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    That doesn't mean that these animals are being kept ethically; it just means that they're being kept.

    Pigs can be farmed while being treated well.
     
  7. Thales

    Thales Colossal Squid Staff Member Moderator

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    Absolutely. It also doesn't mean that they are being kept unethically.

    That depends on how you define treated well. There are people that would argue that raising an animal just to kill it is 'unethical'.
     
  8. Thales

    Thales Colossal Squid Staff Member Moderator

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  9. tonmo

    tonmo Titanites Staff Member Webmaster Moderator

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    Cool, I like my response from 4+ years ago! :grin:
     
  10. SolidNaza

    SolidNaza Pygmy Octopus Registered

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    Wow that is a really good way to see it, helps me rationalize a lot better.
     
  11. SolidNaza

    SolidNaza Pygmy Octopus Registered

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    I'm from Montreal! I'm almost sure I'll go to the convention to learn more about it! :)
     
  12. SolidNaza

    SolidNaza Pygmy Octopus Registered

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    I think I was humanizing octopus too much, is not like they can literally "think": oh I'm living in captivity!
    That requires a brain like ours.

    So, after reading several threads I think "ethical" means making an environment as close to their natural habitat as possible (including live food), I also read many posts commenting about giving toys to them so they don't get bored which I found that it was a fabulous idea :)
     
  13. gjbarord

    gjbarord Sepia elegans Staff Member Moderator

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    No matter what so-called "intelligence" level an animal has, I think it is unethical to keep any animal in poor conditions from cockroach to octopus. Going to be a great panel at TONMOCON!!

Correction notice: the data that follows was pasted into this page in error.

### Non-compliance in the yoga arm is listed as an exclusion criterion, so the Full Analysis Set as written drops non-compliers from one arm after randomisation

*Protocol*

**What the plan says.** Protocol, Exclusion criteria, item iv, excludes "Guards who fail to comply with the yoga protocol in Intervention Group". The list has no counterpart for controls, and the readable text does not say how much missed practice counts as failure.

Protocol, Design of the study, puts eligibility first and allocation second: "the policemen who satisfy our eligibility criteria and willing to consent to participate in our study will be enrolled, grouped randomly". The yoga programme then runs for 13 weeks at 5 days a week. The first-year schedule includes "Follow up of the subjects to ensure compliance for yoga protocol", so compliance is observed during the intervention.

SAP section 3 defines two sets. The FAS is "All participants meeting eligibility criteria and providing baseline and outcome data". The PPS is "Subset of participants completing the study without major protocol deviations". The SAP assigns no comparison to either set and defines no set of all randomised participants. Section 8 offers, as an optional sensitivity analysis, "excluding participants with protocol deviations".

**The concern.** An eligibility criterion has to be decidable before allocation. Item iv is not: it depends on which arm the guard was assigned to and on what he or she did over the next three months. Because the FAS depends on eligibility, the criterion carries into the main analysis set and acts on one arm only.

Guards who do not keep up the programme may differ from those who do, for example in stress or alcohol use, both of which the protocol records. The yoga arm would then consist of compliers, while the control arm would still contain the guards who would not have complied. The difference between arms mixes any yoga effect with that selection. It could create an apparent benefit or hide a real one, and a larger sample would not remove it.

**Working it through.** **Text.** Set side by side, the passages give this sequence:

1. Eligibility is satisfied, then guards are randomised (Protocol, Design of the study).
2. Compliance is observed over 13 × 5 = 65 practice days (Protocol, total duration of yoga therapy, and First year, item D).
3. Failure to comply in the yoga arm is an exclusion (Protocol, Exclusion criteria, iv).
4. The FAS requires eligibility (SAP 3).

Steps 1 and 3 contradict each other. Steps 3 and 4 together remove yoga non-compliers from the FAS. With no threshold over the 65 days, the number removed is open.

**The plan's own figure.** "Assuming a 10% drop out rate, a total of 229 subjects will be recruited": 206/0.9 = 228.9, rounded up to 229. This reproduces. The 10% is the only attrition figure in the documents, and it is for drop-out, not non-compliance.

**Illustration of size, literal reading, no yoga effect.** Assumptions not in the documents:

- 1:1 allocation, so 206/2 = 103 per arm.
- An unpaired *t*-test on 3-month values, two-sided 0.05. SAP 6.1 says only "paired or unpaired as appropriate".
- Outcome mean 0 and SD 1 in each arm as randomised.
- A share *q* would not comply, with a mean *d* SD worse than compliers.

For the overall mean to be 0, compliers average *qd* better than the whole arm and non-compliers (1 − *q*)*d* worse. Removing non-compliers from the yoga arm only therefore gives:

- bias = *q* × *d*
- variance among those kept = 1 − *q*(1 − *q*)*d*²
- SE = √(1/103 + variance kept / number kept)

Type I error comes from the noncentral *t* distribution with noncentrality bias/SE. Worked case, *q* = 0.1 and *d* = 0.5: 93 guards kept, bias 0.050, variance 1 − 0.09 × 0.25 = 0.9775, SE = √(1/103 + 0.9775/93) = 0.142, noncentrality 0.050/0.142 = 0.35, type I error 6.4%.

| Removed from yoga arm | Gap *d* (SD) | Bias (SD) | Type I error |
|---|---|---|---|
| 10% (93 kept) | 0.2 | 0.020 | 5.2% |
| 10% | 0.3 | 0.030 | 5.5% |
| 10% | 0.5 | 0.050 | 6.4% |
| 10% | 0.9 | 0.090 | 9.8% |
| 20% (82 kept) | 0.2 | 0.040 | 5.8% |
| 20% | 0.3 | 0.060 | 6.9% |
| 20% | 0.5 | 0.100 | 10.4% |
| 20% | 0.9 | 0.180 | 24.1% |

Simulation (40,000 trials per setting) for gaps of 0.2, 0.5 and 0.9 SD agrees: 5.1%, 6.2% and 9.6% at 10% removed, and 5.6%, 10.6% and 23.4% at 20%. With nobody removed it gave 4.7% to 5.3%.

Greg
     
  14. CaptFish

    CaptFish Colossal Squid Staff Member Moderator

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    :thumbsup: I like it. Sounds good, the only thing I would add is: not keeping species with questionable and or limited population, we don't want to collect any species into extinction, and make sure to keep the species in a tank that is the proper size.
     
  15. DWhatley

    DWhatley Cthulhu Staff Member Moderator

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    I like the answers and don't have much to add except that you must expect a yes answer in a yes/no poll from anyone keeping an cephalop. Pretty much by definition, people don't do things they truly believe to be unethical and most active members are cephalopod keepers. Additionally, most keepers are here to find the best ways to successfully keep the animals in their care.
     
  16. Tintenfisch

    Tintenfisch Architeuthis Staff Member Moderator

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    A couple other aspects of 'ethical' might be:

    - 'Is it an ethical use of electricity to maintain an artificial marine habitat at home?' ... I actually ask myself this one on a regular basis, looking at my tropical freshwater tank with filter, air pump, heater and light, three of which run constantly. It makes me increasingly uncomfortable, especially with discussions of improving energy efficiency and clean energy sources (and, I confess, electricity costs), but so far I haven't broken it down because of the flip-side, which is, 'What happens to my animals, which appear to be healthy and happy (to the point of reproducing), if/when I do terminate the system and they go to new homes?'
    - 'Is it ethical to support the suppliers who provide my equipment/animals? (perhaps depending on where you live and your ability to self-source materials/organisms)

    I look forward very much to hearing about the ethics debate. Any chance of live-streaming some of the panels for those of us far, far away, Tony?